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$30K bounty set for capture of Peru's ex-President Toledo

By Andrew V. Pestano
$30K bounty set for capture of Peru's ex-President Toledo
Former Peruvian President Alejandro Toledo allegedly took $20 million in bribes from the Brazilian conglomerate Odebrecht. On Thursday, a Peruvian judge ruled Toledo should be arrested. He denied the accusations following a raid conducted by Peru's Public Ministry on Saturday. Photo courtesy of Alejandro Toledo

Feb. 10 (UPI) -- Peruvian Judge Richard Concepcion has ordered the arrest of former Peruvian President Alejandro Toledo for allegedly taking more than $20 million in bribes from Brazilian conglomerate Odebrecht.

Concepcion ruled Toledo, president from 2001-06, should be remanded in custody and rejected a bail request from Toledo's lawyers.

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Toledo lives in the United States and is currently in Paris. He has repeatedly denied wrongdoing.

The Peruvian government has offered a nearly $30,000 bounty to whomever captures and returns Toledo to Peru, or provides information leading to his capture, El Mundo reported.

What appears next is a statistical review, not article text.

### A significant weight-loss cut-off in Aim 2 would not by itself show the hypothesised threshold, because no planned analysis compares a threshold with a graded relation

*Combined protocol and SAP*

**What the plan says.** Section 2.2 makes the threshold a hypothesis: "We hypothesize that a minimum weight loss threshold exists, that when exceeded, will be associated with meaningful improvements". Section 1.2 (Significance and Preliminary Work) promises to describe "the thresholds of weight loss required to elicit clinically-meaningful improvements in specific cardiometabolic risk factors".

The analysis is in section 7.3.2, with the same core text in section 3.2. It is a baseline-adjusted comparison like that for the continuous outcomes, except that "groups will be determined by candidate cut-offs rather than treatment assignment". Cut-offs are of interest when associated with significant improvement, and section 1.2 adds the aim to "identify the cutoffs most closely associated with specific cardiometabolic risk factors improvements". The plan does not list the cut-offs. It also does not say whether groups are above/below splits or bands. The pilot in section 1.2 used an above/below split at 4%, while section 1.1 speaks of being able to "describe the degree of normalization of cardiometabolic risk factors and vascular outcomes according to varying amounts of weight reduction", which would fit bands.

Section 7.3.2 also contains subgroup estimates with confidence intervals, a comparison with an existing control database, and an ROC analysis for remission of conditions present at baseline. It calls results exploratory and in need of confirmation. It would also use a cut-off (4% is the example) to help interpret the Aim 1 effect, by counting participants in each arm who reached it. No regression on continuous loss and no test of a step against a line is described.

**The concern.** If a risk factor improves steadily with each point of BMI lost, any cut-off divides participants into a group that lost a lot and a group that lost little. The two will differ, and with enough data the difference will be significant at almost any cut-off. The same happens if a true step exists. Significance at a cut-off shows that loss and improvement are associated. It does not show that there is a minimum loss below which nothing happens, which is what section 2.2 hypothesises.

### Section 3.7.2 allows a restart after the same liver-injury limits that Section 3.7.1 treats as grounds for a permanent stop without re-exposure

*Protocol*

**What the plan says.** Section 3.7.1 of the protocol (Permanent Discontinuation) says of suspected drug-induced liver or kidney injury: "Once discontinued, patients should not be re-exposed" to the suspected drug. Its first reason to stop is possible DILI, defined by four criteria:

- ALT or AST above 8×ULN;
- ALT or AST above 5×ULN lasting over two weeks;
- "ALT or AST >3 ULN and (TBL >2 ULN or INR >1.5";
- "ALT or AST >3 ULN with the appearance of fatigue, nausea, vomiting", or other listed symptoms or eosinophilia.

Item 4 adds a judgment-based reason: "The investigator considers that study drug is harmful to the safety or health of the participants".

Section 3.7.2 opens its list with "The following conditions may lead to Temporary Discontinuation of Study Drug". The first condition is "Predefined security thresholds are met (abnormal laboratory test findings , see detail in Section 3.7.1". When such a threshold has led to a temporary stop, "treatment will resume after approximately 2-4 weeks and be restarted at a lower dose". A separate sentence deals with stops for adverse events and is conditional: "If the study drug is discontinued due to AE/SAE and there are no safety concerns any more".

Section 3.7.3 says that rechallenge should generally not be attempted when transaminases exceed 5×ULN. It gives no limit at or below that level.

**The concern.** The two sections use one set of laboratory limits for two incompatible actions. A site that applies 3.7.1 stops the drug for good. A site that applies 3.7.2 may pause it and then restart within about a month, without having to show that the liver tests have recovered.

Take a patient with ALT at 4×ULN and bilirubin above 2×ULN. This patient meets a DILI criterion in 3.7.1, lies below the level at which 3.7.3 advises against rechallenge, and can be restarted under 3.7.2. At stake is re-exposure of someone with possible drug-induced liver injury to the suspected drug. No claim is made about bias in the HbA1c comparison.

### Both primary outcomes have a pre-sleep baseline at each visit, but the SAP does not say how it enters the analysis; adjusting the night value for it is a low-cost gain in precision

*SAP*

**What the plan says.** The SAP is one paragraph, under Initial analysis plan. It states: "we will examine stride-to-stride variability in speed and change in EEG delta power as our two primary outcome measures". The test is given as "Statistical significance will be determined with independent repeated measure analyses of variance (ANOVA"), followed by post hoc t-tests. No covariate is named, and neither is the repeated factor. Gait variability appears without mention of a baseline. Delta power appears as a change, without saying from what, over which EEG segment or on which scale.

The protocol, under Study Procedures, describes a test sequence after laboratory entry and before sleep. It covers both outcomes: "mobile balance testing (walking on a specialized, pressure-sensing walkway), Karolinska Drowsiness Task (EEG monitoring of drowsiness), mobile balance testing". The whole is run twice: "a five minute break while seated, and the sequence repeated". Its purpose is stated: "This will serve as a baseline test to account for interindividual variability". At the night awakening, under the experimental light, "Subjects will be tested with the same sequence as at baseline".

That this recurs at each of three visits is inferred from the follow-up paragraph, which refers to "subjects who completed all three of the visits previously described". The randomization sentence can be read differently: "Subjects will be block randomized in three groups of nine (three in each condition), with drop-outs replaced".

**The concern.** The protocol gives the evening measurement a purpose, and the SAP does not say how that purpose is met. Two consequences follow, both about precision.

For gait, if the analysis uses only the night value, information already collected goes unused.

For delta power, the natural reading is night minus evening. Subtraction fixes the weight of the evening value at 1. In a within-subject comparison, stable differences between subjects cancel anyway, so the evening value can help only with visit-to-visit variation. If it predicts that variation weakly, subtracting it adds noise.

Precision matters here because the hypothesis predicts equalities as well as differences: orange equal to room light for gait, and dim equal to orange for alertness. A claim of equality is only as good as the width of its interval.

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"There is a reward of 100,000 soles that will be paid in any country in the world," Peru's Interior Minister Carlos Basombrío said Thursday, urging Interpol to act swiftly.

Jorge Barata, Odebrecht's former executive director who is cooperating with international anti-corruption authorities, accused Toledo of receiving $20 million in bribes from Odebrecht for a contract to build a highway between Brazil and Peru.

Overall, Odebrecht officials said the company paid officials in Peru $29 million in bribes to secure government public works contracts from 2005-14, which includes the alleged bribes under presidencies of Toledo's successors Alan Garcia and Ollanta Humala.

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Investigators raided Toledo's home in Camacho, Peru, on Saturday as part of a larger Peruvian government effort to probe the extent Odebrecht's confessed bribery scheme influenced Peru's officials and businesses.

Dozens of Brazilian business leaders and politicians have been indicted for corruption, money laundering and racketeering over the scandal in Petrobras, a semi-public oil and gas company. Politicians in several countries are accused of accepting bribes -- either personal bribes or bribes distributed to their political party -- in exchange for lucrative government contracts for Odebrecht and Braskem, another Brazilian firm.

Odebrecht in December agreed to pay at least $2.6 billion in criminal penalties over its role in the massive corruption scandal.

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